At the end of October 2019, GrammaTech was pleased to host WG14 (the C Standards Committee) in Ithaca, NY. The C committee is comprised of experts from industry and academia from all over the world. As the compiler front-end team manager, I represented GrammaTech on both the C and C++ standards committees and was the official host for the Ithaca meeting. The C committee meets two to three times a year to fix technical issues and consider new features for the next release of the standard. Currently, the committee is working hard on progressing the next release of C, called C2x. It is expected to be released sometime in the 2020-2029 time frame.
At the Ithaca meeting, the committee considered around forty proposals, but many of the proposals had some degree of overlap.
Several of the proposals are trying to re-unify the memory and object models for C and C++ as they relate to concurrency. In the C11 time frame, both the C and C++ standards committees collaborated together to bring threading and atomic constructs to the languages in such a way that the feature from one language could interoperate with the other language. For instance, you should be able to create an atomic object in C that is ABI-compatible with an atomic object in C++. However, in the intervening years, some minor unintentional differences have been introduced into both languages that the C committee is currently attempting to rectify. Most of these changes should not impact programmers due to them correcting deficiencies in the standard that may not be reflected in implementations. However, one change may impact existing code -- the ATOMIC_VAR_INIT macro was deprecated in C17 and the committee is entertaining a proposal to officially remove it for C2x. This is because the ATOMIC_VAR_INIT macro is unnecessary (implementations do not require it to support global atomic initialization) and is fundamentally broken (you cannot use it to initialize a structure with more than one member due to the way a comma is interpreted by the preprocessor).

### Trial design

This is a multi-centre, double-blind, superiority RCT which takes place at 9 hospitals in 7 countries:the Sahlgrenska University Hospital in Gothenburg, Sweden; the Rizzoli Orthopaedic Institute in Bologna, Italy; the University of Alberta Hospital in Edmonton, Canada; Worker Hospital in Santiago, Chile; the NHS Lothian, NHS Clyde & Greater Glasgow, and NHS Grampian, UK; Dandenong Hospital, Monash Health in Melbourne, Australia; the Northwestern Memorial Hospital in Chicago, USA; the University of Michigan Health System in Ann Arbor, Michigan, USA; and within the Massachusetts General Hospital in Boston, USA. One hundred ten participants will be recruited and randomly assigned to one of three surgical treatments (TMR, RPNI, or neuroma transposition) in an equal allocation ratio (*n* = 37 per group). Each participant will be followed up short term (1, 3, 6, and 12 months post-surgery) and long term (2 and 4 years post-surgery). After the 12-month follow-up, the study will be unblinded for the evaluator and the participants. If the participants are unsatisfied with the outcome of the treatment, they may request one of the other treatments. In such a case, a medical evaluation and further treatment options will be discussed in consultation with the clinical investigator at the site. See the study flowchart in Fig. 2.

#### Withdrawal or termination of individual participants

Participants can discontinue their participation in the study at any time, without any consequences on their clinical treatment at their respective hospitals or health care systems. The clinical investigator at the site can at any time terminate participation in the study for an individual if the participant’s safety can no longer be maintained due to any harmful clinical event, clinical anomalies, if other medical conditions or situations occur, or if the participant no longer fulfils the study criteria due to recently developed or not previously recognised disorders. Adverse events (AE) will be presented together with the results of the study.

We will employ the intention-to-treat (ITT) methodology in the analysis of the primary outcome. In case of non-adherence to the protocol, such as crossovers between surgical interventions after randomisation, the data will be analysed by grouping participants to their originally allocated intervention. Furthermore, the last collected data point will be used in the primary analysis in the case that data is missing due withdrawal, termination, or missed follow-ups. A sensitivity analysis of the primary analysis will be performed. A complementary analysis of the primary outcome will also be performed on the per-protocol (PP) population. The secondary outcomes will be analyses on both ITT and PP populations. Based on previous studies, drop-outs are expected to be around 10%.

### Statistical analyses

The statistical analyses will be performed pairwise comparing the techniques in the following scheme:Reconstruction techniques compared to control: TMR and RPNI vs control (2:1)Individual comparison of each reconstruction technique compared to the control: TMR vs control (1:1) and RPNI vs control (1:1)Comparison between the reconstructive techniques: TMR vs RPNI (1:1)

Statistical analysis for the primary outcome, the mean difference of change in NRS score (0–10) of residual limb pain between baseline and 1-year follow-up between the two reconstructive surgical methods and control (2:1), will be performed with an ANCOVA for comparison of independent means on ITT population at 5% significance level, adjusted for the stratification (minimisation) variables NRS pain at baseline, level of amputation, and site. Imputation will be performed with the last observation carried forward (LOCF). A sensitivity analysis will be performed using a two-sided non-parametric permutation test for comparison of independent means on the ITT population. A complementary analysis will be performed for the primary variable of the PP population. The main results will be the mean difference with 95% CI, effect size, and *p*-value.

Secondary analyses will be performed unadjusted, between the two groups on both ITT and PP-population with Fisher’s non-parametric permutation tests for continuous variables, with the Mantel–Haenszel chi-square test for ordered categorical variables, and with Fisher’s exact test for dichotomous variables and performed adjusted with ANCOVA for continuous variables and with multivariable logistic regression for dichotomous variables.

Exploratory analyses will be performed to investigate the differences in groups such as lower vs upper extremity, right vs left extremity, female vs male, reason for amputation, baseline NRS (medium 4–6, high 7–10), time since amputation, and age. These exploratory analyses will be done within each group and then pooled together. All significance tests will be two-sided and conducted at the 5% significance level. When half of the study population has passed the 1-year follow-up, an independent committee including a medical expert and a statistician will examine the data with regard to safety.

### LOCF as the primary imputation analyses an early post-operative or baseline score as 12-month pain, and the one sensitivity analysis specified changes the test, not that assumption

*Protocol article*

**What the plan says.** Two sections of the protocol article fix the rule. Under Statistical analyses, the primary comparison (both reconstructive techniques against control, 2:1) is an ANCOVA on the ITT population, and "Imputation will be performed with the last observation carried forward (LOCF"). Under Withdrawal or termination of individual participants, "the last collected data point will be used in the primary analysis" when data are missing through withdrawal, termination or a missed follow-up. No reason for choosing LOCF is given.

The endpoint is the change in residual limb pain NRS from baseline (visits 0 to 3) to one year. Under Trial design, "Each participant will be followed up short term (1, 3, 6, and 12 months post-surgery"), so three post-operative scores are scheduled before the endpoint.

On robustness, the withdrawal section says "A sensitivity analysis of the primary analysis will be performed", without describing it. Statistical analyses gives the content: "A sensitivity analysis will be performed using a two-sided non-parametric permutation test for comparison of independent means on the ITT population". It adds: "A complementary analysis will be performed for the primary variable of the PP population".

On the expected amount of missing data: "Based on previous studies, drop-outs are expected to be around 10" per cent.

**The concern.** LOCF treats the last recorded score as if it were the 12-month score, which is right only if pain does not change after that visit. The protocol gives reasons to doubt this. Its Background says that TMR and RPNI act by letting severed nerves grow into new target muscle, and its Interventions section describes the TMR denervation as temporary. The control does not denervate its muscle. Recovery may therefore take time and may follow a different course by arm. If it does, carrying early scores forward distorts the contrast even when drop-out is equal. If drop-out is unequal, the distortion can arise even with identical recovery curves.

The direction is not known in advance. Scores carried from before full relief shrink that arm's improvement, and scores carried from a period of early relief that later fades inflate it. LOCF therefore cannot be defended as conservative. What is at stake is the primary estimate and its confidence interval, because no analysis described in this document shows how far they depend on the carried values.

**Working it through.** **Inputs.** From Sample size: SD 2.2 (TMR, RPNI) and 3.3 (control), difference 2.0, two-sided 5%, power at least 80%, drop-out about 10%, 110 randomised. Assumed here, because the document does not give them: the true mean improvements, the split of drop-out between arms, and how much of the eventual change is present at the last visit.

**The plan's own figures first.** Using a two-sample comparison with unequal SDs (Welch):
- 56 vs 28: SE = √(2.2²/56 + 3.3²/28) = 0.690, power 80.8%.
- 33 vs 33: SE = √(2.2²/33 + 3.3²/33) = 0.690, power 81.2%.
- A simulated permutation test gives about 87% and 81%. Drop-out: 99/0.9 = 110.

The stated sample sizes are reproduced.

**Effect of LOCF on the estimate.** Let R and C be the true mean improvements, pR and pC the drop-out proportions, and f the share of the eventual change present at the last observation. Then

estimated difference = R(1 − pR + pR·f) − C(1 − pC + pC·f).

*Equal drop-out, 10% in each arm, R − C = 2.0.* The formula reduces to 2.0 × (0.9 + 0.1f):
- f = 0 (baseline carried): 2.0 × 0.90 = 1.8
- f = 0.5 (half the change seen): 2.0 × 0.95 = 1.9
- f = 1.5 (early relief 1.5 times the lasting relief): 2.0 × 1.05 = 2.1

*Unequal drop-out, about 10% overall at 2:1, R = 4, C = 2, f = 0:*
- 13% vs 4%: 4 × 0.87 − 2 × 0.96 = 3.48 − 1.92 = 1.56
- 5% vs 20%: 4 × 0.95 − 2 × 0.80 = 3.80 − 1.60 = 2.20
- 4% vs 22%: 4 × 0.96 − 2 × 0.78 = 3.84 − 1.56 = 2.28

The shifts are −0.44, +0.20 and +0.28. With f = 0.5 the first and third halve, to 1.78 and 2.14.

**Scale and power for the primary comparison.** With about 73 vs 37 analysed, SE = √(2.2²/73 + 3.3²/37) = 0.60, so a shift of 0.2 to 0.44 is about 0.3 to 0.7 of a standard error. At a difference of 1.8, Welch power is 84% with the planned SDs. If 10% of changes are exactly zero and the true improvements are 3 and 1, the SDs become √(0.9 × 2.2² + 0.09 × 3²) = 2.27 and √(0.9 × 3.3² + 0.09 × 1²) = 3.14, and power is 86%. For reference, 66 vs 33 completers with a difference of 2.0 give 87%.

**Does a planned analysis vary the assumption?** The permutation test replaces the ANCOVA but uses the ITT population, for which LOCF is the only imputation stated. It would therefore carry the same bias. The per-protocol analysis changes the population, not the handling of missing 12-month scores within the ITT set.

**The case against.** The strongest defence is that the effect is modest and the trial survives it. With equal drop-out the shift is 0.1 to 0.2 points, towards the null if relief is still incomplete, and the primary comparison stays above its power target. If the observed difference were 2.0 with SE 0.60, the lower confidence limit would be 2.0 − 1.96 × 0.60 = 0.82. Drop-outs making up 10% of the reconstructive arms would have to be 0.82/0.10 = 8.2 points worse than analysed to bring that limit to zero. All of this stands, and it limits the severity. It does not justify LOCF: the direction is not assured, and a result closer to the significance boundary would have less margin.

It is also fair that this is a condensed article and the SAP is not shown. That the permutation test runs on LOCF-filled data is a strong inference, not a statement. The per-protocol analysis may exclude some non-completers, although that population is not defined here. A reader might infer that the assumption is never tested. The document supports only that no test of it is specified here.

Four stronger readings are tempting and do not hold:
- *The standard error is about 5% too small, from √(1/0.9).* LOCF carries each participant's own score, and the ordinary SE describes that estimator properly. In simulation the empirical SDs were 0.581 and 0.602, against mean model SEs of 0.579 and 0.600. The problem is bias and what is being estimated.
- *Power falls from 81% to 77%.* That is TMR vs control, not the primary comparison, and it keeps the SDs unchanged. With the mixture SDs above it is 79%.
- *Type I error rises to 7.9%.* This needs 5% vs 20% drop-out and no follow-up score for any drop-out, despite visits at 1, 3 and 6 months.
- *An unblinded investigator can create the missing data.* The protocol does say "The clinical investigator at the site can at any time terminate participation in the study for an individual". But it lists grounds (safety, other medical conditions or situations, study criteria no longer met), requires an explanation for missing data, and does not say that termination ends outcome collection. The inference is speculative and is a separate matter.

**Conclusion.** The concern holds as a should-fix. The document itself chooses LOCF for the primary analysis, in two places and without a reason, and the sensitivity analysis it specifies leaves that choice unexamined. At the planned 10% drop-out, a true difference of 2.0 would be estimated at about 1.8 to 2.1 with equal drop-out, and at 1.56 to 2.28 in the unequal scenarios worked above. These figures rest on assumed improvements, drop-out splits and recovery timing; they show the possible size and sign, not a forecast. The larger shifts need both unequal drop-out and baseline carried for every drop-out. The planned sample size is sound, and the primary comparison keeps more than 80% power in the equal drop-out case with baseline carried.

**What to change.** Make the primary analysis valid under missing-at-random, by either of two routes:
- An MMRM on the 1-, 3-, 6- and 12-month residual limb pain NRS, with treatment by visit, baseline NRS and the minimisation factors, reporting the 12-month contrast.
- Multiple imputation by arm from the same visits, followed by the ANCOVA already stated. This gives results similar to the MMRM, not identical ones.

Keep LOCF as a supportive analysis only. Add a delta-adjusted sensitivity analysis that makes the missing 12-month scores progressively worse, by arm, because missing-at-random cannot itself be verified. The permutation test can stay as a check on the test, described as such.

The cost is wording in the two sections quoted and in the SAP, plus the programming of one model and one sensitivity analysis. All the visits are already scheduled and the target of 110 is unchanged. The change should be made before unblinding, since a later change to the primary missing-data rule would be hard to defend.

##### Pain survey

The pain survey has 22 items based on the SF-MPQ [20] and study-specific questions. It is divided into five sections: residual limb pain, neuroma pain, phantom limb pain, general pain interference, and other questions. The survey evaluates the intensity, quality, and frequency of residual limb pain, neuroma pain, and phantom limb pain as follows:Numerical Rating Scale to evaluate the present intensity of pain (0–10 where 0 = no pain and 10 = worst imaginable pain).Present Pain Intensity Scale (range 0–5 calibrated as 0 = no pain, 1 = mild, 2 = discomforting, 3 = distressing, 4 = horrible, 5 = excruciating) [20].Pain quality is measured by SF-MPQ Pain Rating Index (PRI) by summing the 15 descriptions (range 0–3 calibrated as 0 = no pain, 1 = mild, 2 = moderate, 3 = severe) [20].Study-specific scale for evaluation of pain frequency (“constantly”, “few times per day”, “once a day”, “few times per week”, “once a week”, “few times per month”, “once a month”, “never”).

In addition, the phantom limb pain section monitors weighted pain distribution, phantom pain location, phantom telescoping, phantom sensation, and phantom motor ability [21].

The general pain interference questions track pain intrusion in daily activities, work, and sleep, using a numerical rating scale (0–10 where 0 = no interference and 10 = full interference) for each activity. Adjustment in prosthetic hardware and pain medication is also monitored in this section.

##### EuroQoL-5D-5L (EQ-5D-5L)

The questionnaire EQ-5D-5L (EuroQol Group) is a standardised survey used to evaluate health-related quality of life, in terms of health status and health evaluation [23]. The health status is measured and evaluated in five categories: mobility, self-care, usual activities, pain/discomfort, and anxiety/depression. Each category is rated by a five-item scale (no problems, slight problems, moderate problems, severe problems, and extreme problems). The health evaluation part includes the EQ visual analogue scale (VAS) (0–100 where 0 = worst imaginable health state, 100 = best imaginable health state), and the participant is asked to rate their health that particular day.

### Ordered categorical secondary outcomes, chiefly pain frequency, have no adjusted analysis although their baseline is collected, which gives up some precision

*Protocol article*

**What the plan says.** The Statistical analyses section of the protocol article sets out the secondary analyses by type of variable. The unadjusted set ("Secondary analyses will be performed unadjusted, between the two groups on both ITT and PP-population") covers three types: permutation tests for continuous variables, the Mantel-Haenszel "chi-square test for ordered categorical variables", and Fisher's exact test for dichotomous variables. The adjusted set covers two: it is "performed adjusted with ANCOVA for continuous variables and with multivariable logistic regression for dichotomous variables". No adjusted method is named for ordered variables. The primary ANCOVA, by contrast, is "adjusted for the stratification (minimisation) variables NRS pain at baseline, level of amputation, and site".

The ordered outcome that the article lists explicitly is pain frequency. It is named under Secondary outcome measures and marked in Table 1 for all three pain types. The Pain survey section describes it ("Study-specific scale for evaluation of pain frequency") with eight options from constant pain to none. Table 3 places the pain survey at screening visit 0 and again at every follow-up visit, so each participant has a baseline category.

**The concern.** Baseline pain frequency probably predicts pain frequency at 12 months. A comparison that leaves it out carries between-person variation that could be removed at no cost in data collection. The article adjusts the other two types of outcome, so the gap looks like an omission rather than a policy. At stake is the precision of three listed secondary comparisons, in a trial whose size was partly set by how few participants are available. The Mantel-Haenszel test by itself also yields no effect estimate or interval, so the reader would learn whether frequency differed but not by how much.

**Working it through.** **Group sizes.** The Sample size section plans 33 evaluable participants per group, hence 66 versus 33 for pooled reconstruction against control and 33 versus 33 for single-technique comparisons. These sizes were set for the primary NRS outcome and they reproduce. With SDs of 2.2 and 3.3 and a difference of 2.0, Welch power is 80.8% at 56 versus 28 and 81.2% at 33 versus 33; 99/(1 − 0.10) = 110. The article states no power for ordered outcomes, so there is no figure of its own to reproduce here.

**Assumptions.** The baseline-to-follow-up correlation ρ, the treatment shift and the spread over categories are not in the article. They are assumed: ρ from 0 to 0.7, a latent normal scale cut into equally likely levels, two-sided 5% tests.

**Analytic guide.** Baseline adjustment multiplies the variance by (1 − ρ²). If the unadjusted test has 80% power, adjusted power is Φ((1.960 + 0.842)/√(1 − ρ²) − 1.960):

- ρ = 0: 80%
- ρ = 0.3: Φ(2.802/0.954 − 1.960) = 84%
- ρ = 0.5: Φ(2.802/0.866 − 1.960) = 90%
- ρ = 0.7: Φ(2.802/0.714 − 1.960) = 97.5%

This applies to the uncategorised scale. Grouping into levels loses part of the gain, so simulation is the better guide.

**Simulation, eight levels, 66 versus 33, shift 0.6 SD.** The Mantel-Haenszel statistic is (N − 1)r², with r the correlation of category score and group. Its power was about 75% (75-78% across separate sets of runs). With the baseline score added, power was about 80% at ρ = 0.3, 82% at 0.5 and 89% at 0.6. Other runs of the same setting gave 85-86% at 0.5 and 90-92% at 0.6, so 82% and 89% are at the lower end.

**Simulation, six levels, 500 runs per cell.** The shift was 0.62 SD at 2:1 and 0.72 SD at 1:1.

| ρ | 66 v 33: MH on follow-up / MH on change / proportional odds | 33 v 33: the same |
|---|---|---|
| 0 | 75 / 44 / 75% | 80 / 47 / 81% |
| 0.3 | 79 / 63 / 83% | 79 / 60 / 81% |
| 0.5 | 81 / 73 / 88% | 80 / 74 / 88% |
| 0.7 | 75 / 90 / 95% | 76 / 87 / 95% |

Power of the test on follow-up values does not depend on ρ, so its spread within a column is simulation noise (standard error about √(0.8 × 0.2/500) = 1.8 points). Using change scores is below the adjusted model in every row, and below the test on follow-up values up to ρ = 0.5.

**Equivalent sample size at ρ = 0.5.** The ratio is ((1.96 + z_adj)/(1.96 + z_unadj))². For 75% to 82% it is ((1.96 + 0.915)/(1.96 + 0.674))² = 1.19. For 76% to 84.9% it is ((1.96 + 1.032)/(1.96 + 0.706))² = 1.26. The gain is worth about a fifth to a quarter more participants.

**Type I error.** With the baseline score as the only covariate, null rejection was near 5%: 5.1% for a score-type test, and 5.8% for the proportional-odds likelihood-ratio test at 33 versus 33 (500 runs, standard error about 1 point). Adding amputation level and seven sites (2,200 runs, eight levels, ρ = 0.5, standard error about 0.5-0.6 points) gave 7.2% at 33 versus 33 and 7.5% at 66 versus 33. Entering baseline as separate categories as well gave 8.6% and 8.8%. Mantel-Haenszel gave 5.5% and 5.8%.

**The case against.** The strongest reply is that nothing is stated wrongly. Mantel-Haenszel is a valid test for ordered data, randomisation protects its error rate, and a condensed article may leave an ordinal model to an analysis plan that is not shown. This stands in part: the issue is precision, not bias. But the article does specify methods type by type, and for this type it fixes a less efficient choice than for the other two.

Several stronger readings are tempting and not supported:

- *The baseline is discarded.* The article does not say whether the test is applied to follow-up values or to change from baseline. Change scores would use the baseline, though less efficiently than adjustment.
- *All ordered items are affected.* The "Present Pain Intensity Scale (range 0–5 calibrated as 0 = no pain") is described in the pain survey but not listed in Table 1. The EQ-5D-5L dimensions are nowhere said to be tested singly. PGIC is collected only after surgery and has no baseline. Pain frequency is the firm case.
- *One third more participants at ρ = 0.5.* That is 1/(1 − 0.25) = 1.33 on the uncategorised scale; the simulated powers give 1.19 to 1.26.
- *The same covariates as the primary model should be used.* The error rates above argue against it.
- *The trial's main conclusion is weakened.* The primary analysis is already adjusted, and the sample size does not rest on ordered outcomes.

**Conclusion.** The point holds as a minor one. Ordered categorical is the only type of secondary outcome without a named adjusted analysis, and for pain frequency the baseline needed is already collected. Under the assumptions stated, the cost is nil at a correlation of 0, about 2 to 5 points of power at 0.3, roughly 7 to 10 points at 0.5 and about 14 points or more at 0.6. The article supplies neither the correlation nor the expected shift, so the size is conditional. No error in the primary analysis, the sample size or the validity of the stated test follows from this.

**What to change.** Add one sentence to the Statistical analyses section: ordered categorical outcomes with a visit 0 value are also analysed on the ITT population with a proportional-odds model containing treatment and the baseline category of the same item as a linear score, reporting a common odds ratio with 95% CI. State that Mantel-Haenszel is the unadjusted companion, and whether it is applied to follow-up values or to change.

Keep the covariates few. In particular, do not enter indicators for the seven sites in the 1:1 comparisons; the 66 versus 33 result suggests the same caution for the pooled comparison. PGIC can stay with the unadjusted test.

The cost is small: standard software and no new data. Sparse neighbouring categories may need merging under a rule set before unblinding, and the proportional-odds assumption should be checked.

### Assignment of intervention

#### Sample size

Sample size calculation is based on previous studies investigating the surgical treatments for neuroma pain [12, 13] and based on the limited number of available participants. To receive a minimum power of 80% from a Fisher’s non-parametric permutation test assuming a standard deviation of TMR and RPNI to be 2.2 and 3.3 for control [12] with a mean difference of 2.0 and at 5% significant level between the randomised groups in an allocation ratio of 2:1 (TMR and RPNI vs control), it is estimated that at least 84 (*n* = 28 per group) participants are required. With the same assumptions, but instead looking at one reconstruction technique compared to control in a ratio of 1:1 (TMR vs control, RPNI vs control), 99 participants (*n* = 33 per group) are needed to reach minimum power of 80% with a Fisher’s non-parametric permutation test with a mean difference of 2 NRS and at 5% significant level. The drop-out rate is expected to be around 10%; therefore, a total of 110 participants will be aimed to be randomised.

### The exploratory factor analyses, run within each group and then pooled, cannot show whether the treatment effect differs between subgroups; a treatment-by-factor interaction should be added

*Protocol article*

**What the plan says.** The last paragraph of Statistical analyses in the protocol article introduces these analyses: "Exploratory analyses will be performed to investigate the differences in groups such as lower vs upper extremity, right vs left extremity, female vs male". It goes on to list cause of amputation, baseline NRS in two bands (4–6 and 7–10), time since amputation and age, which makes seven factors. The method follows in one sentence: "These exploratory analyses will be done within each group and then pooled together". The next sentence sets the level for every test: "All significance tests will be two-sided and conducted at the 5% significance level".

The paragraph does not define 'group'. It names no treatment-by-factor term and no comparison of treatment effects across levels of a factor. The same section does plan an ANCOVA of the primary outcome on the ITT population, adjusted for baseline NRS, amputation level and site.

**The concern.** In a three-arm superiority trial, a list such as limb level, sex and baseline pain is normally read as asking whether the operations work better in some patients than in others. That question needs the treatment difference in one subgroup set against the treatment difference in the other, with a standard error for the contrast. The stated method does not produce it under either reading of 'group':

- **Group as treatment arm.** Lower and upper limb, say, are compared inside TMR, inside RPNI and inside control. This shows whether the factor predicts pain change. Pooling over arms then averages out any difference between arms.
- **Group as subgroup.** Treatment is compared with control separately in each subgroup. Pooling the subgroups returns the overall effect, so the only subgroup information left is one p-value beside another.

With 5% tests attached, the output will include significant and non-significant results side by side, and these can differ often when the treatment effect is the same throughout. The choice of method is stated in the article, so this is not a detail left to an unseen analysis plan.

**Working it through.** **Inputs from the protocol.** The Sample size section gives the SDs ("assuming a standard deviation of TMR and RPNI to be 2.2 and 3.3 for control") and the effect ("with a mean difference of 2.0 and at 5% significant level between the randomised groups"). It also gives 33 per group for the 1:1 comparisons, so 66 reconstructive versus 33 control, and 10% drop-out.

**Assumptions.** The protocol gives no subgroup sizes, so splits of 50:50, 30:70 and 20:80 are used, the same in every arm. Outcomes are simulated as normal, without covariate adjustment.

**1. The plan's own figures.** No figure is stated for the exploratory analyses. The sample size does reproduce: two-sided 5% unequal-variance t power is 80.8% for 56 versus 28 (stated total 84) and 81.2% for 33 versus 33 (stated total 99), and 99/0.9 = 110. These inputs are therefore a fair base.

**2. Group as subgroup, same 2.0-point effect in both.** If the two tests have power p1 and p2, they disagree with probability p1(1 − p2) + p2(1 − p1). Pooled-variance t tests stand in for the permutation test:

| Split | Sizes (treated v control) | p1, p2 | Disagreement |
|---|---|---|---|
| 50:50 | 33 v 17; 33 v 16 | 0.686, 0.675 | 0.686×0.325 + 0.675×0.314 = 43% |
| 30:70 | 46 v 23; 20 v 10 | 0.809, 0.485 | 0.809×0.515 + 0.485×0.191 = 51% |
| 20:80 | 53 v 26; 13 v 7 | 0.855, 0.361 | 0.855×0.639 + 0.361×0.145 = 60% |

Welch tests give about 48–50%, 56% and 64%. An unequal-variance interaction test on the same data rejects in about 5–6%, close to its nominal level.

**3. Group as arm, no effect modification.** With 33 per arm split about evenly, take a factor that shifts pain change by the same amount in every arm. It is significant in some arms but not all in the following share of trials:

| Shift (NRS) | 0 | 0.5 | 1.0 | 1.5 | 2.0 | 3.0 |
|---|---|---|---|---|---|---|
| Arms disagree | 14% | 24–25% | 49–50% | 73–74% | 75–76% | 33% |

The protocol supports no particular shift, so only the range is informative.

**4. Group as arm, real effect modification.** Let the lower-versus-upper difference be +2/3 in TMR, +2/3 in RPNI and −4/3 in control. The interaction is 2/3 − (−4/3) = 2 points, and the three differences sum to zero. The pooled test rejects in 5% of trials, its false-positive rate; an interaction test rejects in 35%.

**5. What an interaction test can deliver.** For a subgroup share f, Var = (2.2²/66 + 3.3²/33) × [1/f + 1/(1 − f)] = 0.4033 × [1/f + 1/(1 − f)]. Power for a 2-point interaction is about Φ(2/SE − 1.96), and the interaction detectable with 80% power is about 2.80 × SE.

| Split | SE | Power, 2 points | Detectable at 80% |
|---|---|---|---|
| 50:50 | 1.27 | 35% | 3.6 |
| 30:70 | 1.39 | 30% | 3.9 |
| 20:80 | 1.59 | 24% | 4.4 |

There were also several proposals by GrammaTech considered at the meeting. I have authored numerous proposals related to adding attribute syntax to C. Many of those proposals have already been adopted for C2x prior to the Ithaca meeting: WG14 N2335 adds the syntax for attributes, WG14 N2334 added the deprecated attribute, WG14 N2270 added the maybe_unused attribute, and WG14 N2267 added the nodiscard attribute. At the Ithaca meeting, WG14 N2408 was adopted to add the fallthrough attribute and the committee discussed papers relating to a mechanism for querying attribute support (WG14 N2411) and to unify the syntax for the _Noreturn function type specifier with the [[noreturn]] attribute in C++ (WG14 N2410).
One of the other large discussion topics at the Ithaca meeting was the continued integration of TS 18661 into C2x. This technical specification was produced by a study group within WG14 and introduces language and library bindings for the latest publication of the IEEE 754 floating-point standard. While C has optionally supported IEEE 754 bindings for a long time, the integration of the TS into the standard has raised some concerns due to the introduction of over 1700 new identifiers that could possibly clash with identifiers used by existing code. For this reason, the committee also discussed some proposals related to reserved identifiers and how the committee can protect itself from name collisions while not unduly restricting the identifiers allowed in user programs.
All told, the week in Ithaca was a productive one. The next C committee meeting will be in Freiburg, Germany in late March 2020.
Interested in learning more? Read our guide on "Advanced Static Analysis for C++"